When a product displays one of these phrases, the company is making a claim that their seafood is responsibly sourced. 'Responsible' is different to 'sustainable' and refers to the adherence to social, environmental and food safety practices both in operations and in relationships with suppliers, customers and the community. 

If this claim is used alongside a third-party certification such as the MSC or ASC logos then it is substantiated. If there is no supporting evidence, this may be a greenwashed claim. 

There were 18 products that had the responsibly caught, sourced, farmed, fished or grown claim. 

'Sustainably caught, sourced, farmed, fished or grown'

When a product displays one of these phrases, the company is making a claim that their seafood is sustainably sourced. Sustainable means seeking to minimise harm to the environment and the depletion of natural resources, while supporting long-term ecological balance.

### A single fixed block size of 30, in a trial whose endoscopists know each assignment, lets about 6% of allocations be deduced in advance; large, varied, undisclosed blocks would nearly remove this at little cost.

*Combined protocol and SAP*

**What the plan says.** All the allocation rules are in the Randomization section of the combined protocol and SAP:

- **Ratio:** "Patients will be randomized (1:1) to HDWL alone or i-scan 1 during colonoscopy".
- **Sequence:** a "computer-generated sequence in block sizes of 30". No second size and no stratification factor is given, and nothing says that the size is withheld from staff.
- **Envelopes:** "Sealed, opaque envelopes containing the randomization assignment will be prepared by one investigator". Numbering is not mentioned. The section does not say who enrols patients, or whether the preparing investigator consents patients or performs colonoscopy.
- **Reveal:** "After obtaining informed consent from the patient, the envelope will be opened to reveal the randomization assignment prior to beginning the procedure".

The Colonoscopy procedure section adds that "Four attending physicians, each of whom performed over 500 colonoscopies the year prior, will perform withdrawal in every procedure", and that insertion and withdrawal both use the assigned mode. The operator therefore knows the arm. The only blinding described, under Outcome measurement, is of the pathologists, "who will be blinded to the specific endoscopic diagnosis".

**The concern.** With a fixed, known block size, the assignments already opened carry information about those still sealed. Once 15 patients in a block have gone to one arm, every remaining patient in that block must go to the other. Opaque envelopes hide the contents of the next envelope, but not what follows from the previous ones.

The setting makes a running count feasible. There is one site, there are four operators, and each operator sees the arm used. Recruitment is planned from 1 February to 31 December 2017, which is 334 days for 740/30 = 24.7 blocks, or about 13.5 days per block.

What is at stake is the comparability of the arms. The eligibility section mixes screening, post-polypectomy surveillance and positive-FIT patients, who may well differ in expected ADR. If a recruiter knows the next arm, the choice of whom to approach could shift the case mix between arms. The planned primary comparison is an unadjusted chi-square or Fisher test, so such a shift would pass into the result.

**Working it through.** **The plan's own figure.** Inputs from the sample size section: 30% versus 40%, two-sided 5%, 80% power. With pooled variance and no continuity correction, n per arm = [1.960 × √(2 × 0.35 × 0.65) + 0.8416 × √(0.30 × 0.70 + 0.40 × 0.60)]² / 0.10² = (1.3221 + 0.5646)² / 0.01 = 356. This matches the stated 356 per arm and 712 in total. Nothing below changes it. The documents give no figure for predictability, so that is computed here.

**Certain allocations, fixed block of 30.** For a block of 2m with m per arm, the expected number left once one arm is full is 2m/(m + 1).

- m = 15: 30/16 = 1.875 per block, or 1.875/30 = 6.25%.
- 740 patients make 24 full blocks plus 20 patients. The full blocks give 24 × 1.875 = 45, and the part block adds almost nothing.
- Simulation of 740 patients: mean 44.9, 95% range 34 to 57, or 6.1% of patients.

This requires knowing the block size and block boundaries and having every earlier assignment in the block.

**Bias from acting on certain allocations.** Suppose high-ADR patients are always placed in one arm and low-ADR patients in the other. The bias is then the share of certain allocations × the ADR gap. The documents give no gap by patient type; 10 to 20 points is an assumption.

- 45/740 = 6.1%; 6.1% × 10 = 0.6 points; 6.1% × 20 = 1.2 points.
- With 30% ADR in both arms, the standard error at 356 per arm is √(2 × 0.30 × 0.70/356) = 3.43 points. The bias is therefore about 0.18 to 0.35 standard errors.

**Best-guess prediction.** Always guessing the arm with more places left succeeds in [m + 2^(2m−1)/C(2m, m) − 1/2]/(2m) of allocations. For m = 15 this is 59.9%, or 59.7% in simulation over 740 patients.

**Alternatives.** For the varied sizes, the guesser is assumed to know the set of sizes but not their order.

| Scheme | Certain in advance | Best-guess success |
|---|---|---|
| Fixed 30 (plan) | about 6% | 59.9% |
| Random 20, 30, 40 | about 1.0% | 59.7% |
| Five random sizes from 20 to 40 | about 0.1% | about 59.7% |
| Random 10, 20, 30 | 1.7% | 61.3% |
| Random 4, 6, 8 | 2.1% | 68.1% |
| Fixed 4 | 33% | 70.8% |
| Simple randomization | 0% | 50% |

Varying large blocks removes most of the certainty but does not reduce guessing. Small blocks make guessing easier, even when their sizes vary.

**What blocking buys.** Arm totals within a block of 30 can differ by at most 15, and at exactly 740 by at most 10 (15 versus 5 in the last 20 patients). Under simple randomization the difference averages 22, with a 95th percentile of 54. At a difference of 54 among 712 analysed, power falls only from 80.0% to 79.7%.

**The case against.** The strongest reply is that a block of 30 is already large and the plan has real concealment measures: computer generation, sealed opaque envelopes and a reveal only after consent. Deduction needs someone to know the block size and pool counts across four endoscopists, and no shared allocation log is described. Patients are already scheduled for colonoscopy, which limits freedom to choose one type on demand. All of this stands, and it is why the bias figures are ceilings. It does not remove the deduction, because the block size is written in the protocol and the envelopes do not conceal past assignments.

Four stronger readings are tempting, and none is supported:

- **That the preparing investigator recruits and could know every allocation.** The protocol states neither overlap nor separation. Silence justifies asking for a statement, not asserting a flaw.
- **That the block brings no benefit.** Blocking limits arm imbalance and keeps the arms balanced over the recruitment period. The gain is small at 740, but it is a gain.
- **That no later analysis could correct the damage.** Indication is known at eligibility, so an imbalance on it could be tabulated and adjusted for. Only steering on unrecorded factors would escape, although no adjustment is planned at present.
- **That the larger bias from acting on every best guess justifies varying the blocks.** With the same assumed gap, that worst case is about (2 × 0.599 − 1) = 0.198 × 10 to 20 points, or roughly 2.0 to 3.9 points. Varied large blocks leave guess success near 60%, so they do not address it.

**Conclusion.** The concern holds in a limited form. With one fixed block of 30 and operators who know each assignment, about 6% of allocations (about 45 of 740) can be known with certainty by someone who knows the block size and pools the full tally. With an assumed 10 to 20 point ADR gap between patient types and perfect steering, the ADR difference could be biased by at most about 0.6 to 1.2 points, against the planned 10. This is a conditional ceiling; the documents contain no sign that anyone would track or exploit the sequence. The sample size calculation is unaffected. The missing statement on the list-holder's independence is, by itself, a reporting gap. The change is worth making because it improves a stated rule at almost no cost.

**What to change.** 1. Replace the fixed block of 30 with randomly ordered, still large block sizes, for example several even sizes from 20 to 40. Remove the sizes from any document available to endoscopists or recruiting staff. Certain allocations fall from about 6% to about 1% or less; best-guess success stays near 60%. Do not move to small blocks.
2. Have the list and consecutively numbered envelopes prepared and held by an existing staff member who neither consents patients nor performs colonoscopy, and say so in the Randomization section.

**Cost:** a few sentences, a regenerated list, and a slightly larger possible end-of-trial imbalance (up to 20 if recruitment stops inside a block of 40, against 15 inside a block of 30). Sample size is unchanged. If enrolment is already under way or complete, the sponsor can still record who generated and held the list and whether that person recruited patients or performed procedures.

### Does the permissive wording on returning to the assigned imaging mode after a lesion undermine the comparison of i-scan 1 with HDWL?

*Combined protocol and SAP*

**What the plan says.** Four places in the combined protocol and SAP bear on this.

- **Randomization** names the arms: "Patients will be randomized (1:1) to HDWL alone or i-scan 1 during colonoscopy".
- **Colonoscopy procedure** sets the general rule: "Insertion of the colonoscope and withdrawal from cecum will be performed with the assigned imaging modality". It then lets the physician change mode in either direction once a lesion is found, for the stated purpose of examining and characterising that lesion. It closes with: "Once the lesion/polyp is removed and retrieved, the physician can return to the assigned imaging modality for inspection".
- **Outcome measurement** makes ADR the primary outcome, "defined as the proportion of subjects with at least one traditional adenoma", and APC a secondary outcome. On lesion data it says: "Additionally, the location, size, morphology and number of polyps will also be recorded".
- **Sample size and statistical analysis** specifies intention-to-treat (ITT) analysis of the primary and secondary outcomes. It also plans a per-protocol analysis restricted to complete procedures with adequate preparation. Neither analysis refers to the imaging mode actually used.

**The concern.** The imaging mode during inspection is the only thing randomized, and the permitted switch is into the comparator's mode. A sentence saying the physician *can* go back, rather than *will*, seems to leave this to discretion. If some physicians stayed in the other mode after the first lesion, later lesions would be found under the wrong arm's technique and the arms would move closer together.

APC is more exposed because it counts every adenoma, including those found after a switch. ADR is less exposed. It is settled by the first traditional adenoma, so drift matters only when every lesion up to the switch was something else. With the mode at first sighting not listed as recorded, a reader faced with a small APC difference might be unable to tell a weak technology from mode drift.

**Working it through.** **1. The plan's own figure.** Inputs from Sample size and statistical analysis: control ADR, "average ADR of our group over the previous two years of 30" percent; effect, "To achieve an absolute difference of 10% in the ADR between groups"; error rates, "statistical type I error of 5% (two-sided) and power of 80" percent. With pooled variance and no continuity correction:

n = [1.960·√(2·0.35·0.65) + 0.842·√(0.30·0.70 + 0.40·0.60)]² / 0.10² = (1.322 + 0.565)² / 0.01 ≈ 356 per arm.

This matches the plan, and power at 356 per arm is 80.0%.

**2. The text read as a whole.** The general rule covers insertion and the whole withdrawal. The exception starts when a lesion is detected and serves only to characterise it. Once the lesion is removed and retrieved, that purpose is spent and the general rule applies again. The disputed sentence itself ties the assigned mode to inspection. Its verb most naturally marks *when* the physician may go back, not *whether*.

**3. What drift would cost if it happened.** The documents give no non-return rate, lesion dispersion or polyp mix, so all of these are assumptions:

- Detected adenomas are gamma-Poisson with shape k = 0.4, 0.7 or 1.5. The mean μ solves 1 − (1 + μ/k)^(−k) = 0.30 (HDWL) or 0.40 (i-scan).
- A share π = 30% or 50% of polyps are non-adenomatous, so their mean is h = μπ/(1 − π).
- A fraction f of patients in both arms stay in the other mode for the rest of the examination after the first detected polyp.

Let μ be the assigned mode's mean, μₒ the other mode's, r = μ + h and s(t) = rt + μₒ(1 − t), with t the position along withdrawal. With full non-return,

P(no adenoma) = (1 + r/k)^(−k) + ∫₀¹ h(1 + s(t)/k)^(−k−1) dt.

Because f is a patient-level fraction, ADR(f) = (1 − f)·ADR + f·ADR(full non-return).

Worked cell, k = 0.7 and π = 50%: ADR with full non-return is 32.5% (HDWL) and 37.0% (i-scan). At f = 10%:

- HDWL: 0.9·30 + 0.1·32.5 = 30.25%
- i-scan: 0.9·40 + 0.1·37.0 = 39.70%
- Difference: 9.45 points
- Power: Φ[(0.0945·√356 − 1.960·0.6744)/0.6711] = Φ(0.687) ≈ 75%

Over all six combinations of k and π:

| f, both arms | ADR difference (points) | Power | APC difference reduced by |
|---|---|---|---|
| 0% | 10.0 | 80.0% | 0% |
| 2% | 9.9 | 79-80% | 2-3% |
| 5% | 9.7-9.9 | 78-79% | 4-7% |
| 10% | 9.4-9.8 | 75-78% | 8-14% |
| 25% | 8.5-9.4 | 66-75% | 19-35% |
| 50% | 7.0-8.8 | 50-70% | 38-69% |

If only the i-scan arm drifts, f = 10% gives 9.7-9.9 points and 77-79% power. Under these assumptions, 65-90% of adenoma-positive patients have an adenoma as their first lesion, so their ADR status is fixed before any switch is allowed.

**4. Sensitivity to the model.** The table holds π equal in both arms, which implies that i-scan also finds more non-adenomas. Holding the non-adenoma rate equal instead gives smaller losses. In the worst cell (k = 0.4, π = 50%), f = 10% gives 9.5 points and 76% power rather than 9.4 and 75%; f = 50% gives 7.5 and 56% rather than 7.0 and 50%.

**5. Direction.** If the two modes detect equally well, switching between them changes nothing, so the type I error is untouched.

There were 11 products that had the sustainably caught, sourced, farmed, fished or grown claim, and all claims were supported by a third-party certification system. 

Sustainable vs responsible claims

The use of sustainable versus responsible claims on packaging can cause confusion. These claims are often used interchangeably by fishing standards with some using the word sustainable, and others responsible. 

We found that 'sustainable' claims were often more clearly supported by standards. 

Irrespective of whether the word sustainable or responsible is used, the claim must be robust, defensible and based in science, supported by credible assurance systems, and clearly communicated to shoppers. Look for a logo from a trusted organisation to verify these claims.